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cybermaai
11th October 2003, 04:35
I am curious about similarities between Shorinji Kempo and both Hakko ryu, which Kaiso studied, and Daito ryu Aikijujitsu, from which Hakko ryu was derived. I study both Shorinji and Aikido, another Daito ryu offshoot, and find myself often comparing the two.

Is anyone cross-training in either of these arts? Is so, do you see any similarities?

shugyosha
11th October 2003, 12:38
i have train too litle in aikido to have a deep insight but shorinji seems closer to traditional jujutsu than aikido.
a technic obviously from aikijutsu uwa uke zuki.
as for the ju-ho the waza are more direct and simple than in aikido, aikido use wider circle motion following the incoming energy, there is more of a following, and yelding spirit in aikido than in shorinji, in shorinji is more: atemi, break balance, twist and lock down.

David Dunn
12th October 2003, 23:46
Jimi,
a somewhat simplified view of goju ittai :) Mori Sensei used to say that if you require atemi, then you haven't mastered juho.

Anyway it's an interesting question Ted, and one I've thought about many times. Kaiso certainly studied Hakko Ryu, after returning to Japan. It's possibly the origin of seiho being taught as part of the curriculum. It's also entirely possible that the Daito tradition had little influence on Shorinji Kempo. The juho waza may be entirely derived from Kaiso's time in China, he may have studied jujutsu as a younger man. It's one of those gaps that I've always wanted to fill in.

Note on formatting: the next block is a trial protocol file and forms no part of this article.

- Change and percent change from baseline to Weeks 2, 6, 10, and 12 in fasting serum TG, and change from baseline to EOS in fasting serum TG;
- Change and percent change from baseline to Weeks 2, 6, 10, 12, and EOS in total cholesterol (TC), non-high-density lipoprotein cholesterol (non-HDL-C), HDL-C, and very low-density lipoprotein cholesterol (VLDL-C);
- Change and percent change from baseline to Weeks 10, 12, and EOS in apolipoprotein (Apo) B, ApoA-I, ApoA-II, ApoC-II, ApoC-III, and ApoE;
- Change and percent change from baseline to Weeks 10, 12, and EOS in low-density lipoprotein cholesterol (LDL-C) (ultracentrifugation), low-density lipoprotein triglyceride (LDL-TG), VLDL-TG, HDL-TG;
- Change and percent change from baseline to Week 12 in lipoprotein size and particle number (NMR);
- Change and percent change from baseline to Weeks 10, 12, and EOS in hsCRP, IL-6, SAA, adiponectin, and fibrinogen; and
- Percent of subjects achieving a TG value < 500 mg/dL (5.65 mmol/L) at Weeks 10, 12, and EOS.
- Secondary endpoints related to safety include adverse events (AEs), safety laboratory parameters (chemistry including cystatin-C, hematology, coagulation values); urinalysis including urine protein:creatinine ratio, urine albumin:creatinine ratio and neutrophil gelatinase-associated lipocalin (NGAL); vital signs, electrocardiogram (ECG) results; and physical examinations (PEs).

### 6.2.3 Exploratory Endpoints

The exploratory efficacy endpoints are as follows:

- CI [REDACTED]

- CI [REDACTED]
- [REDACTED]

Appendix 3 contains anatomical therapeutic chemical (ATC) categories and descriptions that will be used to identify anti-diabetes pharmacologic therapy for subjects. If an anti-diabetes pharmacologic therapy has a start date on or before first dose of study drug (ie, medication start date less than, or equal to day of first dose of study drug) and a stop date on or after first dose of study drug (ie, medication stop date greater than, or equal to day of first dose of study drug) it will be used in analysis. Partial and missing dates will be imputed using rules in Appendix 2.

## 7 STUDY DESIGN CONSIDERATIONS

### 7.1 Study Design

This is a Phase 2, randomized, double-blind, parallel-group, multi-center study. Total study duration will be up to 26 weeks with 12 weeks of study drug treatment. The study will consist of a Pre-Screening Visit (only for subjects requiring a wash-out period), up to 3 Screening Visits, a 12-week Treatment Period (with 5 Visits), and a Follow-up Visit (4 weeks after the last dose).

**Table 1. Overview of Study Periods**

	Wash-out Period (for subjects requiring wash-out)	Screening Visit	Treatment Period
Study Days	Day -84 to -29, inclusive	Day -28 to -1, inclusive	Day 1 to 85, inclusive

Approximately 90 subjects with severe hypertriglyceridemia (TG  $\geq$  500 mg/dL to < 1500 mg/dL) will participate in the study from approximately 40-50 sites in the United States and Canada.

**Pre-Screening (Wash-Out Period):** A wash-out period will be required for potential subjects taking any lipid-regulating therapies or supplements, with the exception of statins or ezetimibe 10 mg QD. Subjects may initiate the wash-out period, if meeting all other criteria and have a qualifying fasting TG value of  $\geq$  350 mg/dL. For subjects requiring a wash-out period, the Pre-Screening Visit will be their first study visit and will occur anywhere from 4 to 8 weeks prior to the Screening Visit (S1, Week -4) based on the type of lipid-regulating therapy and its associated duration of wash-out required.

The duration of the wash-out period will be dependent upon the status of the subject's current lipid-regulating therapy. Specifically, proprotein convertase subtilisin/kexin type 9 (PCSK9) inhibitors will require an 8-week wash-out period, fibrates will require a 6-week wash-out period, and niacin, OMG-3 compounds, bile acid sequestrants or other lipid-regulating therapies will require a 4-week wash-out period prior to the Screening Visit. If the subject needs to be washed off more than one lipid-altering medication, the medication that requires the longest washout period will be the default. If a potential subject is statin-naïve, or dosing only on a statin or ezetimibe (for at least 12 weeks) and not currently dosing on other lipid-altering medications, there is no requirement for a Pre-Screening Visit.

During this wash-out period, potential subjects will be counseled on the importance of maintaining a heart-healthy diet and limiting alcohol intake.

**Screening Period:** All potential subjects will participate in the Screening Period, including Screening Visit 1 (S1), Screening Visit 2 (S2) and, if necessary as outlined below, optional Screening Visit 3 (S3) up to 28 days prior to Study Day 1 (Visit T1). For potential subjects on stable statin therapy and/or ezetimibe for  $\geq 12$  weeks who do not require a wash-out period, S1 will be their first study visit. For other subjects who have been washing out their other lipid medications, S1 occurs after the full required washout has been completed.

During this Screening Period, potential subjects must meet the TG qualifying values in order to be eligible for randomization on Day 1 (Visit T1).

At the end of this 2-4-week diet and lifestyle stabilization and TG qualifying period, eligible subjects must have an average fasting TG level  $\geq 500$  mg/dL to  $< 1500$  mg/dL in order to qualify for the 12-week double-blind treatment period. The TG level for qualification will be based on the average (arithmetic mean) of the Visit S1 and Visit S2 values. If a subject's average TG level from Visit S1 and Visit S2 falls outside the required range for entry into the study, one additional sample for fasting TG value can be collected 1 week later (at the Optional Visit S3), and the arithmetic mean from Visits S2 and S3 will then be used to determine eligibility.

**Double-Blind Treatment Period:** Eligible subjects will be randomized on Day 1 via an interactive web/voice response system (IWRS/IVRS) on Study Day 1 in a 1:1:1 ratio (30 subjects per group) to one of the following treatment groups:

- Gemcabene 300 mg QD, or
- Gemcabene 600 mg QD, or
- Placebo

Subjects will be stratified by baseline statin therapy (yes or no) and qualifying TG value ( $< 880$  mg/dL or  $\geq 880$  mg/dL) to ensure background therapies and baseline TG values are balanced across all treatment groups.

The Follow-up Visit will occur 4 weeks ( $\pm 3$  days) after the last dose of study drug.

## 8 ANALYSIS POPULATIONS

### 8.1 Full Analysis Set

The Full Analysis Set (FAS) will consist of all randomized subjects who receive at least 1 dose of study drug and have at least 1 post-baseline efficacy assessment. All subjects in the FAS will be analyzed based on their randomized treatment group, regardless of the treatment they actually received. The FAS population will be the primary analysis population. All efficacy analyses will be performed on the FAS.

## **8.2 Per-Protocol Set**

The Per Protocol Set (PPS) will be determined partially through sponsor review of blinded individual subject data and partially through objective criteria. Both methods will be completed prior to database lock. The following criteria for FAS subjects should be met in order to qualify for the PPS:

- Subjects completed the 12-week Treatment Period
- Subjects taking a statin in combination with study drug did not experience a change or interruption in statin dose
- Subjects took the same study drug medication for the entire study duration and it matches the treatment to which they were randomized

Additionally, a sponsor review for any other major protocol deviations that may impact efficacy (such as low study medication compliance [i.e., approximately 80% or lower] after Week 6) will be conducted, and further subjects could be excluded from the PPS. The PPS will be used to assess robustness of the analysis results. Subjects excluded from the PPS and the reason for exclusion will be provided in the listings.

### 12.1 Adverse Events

shugyosha
13th October 2003, 09:13
The juho waza may be entirely derived from Kaiso's time in China, he may have studied jujutsu as a younger man. It's one of those gaps that I've always wanted to fill in

i think that juho is more from jujutsu, very few chinese martial art have organised and systematised joint lock technics. joint lock is just a possibility (very unlikely in a real fight) among others


a somewhat simplified view of goju ittai Mori Sensei used to say that if you require atemi, then you haven't mastered juho.
then where is the goju ittai? hmmm this becoming closer the aiki in this way

David Dunn
13th October 2003, 09:28
Originally posted by shugyosha
then where is the goju ittai? hmmm this becoming closer the aiki in this way

That's the extreme end of goju ittai. Mori Sensei meant that you shouldn't rely on atemi to make nage waza etc. Mizuno Sensei used to make us practice the goka ken hokei such as shita uke geri kote nage without the keri. He argued that we shouldn't rely on it, but add it after learning the finer points of the nage.

Mori Sensei was also a master of atemi :laugh: